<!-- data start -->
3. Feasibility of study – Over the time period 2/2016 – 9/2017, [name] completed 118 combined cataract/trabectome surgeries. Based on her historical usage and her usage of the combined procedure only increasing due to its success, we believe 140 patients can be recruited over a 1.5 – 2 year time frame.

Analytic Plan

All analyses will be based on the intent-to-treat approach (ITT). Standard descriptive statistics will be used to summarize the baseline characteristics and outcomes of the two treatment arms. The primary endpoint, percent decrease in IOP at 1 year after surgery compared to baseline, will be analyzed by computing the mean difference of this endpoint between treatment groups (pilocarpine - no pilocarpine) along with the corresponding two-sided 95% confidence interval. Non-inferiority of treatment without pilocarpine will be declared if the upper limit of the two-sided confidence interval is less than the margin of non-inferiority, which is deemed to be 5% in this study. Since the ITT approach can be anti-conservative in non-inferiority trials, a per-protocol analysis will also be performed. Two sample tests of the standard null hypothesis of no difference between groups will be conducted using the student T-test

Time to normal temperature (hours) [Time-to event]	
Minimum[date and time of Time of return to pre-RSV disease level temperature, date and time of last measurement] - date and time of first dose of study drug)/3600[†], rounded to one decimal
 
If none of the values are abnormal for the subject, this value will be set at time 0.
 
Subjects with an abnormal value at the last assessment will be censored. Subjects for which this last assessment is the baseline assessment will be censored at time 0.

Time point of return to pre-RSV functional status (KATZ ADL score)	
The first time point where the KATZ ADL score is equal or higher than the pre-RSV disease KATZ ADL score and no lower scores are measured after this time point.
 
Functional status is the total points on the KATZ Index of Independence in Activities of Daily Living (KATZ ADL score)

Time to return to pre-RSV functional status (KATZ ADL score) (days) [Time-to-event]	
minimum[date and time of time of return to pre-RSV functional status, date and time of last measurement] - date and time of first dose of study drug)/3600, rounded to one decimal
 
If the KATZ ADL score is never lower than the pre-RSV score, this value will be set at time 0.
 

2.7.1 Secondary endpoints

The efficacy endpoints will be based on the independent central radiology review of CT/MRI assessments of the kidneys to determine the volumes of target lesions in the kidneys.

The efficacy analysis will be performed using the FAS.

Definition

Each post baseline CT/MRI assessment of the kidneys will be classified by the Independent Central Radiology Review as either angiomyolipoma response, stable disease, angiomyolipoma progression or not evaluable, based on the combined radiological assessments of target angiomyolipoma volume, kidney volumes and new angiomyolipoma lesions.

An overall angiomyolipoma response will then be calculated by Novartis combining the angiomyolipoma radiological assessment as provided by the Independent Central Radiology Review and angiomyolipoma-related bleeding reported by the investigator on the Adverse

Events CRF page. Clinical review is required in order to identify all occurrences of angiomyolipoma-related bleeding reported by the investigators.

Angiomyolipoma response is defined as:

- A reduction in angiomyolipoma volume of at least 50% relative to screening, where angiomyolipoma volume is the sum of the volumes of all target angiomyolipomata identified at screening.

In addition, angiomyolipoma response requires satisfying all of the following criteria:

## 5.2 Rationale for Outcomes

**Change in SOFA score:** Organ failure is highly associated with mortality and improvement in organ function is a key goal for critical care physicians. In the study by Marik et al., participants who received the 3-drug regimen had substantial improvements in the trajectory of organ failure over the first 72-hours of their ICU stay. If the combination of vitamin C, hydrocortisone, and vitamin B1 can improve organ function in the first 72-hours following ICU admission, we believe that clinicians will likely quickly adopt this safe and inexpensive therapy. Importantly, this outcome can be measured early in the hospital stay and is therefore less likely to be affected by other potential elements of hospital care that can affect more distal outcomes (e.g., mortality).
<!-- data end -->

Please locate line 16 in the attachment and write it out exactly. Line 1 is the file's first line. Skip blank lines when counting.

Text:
The efficacy analysis will be performed using the FAS.